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An Evaluation of Block-Maximum-Based Estimation of Very Long Return Period Precipitation Extremes with a Large Ensemble Climate Simulation

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  • 1 Pacific Climate Impacts Consortium, University of Victoria, Victoria, British Columbia, Canada
  • 2 Pacific Climate Impacts Consortium, University of Victoria, Victoria, British Columbia, Canada, and Nanjing University of Information Science and Technology, Nanjing, China
  • 3 Climate Research Division, Environment Canada, Toronto, Ontario, Canada
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Abstract

The recurring devastation caused by extreme events underscores the need for reliable estimates of their intensity and frequency. Operational frequency and intensity estimates are very often obtained from generalized extreme value (GEV) distributions fitted to samples of annual maxima. GEV distributed random variables are “max-stable,” meaning that the maximum of a sample of several values drawn from a given GEV distribution is again GEV distributed with the same shape parameter. Long-period return value estimation relies on this property of the distribution. The data to which the models are fitted may not, however, be max-stable. Observational records are generally too short to assess whether max-stability holds in the upper tail of the observations. Large ensemble climate simulations, from which we can obtain very large samples of annual extremes, provide an opportunity to assess whether max-stability holds in a model-simulated climate and to quantify the impact of the lack of max-stability on very long period return-level estimates. We use a recent large ensemble simulation of the North American climate for this purpose. We find that the annual maxima of short-duration precipitation extremes tend not to be max-stable in the simulated climate, as indicated by systematic variation in the estimated shape parameter as block length is increased from 1 to 20 years. We explore how the lack of max-stability affects the estimation of very long period return levels and discuss reasons why short-duration precipitation extremes may not be max-stable.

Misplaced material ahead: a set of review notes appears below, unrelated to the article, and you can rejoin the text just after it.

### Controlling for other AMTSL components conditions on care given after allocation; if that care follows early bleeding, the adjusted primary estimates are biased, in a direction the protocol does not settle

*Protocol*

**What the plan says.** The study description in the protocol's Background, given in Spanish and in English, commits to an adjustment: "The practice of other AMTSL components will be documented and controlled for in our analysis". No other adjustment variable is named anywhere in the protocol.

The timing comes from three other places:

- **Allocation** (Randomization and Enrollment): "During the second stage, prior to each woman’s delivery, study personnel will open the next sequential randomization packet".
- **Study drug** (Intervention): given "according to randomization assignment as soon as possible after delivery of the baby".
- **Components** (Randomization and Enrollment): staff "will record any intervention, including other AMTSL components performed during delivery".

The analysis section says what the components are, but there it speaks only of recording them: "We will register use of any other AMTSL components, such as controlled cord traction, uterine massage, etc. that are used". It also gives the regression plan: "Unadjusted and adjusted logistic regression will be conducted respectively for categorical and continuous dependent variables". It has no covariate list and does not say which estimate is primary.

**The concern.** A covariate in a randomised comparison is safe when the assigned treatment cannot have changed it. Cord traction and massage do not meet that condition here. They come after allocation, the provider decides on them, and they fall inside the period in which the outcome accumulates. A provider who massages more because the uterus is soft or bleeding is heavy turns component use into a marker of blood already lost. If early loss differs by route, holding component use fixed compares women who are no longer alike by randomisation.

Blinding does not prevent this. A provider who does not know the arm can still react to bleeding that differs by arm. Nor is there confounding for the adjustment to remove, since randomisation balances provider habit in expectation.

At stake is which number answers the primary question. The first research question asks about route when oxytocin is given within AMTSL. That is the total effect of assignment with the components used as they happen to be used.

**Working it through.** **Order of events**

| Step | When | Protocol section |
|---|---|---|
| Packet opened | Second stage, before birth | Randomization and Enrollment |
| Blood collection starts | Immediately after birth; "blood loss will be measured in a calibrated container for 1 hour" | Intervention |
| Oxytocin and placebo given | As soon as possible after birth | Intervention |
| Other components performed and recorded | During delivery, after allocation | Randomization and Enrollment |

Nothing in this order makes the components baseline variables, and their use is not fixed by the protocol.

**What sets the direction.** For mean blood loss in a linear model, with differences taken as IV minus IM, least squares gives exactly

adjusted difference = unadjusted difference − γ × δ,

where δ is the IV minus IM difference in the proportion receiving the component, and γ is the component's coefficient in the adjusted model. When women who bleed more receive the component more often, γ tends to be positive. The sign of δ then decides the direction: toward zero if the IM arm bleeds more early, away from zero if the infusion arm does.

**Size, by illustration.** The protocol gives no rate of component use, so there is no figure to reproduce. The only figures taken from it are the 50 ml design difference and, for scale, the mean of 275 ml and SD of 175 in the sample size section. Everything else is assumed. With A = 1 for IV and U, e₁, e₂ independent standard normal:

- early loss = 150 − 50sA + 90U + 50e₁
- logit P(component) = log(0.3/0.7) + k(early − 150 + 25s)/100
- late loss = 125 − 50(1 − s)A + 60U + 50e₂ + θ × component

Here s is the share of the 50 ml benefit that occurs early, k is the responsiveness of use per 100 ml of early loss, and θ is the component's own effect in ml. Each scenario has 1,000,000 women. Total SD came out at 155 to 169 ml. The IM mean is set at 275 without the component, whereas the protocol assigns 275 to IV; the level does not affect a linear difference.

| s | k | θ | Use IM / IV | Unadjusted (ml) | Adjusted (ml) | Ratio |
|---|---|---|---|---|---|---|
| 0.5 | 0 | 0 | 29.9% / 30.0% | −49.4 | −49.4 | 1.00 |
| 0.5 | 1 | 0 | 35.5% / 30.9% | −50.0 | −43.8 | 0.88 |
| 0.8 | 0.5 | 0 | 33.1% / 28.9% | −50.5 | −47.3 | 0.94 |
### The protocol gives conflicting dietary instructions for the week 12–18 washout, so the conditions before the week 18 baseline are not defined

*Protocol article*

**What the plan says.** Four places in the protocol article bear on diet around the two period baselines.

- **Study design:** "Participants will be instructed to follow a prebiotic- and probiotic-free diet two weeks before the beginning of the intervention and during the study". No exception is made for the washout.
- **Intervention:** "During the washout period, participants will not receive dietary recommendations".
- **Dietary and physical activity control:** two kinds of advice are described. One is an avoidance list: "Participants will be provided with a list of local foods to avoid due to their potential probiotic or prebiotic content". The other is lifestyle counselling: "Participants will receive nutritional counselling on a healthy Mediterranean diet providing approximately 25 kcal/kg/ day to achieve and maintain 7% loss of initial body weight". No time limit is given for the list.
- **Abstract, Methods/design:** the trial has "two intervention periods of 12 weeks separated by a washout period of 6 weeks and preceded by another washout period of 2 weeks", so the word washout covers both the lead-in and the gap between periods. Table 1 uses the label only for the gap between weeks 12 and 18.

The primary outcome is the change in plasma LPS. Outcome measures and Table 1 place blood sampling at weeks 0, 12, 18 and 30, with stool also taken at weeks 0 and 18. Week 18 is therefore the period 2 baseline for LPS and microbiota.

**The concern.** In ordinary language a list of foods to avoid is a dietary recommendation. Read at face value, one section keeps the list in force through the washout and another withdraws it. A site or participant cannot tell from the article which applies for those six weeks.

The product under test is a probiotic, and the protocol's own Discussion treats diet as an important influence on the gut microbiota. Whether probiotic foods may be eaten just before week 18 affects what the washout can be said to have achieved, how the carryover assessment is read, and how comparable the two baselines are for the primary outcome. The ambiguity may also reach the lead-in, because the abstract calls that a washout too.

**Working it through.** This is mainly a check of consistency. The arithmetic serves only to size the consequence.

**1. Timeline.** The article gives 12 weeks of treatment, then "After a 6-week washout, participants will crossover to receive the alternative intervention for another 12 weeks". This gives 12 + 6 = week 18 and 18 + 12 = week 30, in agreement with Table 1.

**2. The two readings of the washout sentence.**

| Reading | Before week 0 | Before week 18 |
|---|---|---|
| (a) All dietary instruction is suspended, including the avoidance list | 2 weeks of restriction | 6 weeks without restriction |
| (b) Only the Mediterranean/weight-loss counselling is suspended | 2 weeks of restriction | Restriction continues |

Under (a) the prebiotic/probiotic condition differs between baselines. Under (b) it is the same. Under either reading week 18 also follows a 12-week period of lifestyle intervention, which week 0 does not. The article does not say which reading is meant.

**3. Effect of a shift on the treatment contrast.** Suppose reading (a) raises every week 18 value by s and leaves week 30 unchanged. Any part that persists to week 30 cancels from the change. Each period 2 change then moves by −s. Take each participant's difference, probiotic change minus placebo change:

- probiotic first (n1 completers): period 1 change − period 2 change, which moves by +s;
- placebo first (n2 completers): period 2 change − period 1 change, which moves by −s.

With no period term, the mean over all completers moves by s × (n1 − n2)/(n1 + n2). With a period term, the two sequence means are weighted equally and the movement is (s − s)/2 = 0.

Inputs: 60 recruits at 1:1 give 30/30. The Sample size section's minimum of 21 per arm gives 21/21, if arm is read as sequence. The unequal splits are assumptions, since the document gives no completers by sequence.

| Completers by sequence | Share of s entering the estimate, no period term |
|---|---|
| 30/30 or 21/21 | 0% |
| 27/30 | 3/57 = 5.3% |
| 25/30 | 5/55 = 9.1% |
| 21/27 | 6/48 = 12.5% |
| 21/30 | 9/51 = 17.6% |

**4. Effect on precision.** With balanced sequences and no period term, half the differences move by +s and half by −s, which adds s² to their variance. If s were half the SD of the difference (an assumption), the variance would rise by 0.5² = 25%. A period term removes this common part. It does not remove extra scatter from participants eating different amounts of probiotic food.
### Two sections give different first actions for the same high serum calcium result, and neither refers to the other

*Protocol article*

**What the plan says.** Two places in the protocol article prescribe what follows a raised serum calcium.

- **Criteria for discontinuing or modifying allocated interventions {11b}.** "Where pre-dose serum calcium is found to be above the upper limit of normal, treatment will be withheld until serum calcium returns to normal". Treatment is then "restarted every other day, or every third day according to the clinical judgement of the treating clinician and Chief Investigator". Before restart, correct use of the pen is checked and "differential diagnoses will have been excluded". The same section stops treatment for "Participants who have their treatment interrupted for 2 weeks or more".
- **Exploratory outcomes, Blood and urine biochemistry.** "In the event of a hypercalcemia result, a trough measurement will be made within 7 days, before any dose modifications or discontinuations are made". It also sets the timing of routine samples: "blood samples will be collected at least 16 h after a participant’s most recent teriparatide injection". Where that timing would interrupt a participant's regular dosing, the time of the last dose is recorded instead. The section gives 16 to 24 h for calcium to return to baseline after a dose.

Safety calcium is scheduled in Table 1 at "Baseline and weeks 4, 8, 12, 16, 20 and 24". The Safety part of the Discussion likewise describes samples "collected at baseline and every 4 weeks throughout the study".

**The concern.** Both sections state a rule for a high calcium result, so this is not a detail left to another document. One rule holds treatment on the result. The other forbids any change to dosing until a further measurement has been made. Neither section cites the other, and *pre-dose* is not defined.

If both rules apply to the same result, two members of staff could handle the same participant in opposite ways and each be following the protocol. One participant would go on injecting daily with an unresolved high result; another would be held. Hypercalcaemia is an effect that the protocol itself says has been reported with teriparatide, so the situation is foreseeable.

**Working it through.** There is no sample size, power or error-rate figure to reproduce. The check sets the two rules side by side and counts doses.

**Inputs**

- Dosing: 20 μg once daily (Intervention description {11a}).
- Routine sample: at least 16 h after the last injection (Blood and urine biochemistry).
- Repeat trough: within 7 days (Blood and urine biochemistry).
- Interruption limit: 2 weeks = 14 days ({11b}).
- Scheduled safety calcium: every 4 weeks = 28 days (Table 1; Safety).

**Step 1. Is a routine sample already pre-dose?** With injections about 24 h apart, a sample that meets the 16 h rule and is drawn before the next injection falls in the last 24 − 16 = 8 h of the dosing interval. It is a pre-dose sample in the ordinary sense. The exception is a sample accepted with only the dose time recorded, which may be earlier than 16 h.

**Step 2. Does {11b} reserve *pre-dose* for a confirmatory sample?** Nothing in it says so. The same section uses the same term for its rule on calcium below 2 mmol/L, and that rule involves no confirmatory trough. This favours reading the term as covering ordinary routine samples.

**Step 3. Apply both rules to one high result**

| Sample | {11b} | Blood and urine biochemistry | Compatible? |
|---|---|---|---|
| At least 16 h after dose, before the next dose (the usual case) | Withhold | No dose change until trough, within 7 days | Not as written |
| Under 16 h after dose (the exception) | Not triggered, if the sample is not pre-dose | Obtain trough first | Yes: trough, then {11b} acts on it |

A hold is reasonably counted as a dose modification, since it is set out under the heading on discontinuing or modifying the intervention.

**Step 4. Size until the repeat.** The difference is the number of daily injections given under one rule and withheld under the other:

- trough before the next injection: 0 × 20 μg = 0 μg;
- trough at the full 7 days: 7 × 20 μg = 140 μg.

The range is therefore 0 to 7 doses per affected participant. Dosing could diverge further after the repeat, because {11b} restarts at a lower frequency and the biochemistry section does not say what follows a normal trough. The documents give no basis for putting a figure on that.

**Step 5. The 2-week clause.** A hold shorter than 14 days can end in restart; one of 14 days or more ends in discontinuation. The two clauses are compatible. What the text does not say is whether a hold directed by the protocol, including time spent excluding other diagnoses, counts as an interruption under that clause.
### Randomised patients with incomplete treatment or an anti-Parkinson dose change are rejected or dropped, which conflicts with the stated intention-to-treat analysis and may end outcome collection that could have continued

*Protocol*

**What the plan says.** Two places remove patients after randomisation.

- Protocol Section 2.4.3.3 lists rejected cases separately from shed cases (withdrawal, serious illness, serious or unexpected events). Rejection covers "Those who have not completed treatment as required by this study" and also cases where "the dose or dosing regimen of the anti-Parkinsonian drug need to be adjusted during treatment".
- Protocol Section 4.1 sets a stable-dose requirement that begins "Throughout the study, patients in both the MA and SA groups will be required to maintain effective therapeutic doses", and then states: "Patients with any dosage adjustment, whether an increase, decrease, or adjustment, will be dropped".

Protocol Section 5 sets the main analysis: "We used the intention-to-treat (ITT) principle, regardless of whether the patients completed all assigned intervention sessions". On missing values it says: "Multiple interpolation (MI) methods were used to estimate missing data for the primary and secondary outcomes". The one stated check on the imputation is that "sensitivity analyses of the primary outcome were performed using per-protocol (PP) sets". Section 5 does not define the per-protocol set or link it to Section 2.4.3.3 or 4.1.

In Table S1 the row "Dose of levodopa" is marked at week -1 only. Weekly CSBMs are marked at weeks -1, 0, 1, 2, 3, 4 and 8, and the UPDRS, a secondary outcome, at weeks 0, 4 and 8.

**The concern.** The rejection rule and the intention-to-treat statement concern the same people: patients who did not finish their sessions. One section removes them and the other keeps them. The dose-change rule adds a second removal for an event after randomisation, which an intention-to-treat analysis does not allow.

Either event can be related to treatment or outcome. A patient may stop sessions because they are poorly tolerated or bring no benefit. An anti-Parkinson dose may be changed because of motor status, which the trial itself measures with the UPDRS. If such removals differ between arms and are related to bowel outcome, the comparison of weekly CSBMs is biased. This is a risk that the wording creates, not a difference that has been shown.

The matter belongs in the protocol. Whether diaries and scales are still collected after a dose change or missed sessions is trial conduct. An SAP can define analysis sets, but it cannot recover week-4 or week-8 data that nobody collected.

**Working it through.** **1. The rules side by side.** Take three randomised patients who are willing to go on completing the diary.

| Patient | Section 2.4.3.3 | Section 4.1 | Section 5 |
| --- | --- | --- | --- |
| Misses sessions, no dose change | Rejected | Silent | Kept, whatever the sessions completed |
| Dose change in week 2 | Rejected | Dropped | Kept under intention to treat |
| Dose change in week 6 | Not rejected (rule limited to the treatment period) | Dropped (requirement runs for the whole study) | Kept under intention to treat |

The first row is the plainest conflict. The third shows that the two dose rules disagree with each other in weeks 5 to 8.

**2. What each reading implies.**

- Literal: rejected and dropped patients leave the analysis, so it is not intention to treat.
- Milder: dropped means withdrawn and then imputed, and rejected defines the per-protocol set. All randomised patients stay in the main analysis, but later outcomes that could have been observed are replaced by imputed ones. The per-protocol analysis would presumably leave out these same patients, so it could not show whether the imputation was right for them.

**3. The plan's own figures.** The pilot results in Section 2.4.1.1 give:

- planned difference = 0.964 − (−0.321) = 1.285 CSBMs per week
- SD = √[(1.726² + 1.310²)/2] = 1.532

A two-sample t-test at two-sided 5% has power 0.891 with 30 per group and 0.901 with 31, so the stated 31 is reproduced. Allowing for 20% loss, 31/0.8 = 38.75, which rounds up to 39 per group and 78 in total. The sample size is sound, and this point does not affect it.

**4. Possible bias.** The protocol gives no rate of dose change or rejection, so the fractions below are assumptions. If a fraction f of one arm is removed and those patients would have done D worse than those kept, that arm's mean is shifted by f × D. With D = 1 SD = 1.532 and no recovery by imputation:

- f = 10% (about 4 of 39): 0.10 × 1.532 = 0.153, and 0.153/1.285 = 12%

Corresponding author: M. A. Ben Alaya, mohamedalibenalaya@uvic.ca

Abstract

The recurring devastation caused by extreme events underscores the need for reliable estimates of their intensity and frequency. Operational frequency and intensity estimates are very often obtained from generalized extreme value (GEV) distributions fitted to samples of annual maxima. GEV distributed random variables are “max-stable,” meaning that the maximum of a sample of several values drawn from a given GEV distribution is again GEV distributed with the same shape parameter. Long-period return value estimation relies on this property of the distribution. The data to which the models are fitted may not, however, be max-stable. Observational records are generally too short to assess whether max-stability holds in the upper tail of the observations. Large ensemble climate simulations, from which we can obtain very large samples of annual extremes, provide an opportunity to assess whether max-stability holds in a model-simulated climate and to quantify the impact of the lack of max-stability on very long period return-level estimates. We use a recent large ensemble simulation of the North American climate for this purpose. We find that the annual maxima of short-duration precipitation extremes tend not to be max-stable in the simulated climate, as indicated by systematic variation in the estimated shape parameter as block length is increased from 1 to 20 years. We explore how the lack of max-stability affects the estimation of very long period return levels and discuss reasons why short-duration precipitation extremes may not be max-stable.

Corresponding author: M. A. Ben Alaya, mohamedalibenalaya@uvic.ca
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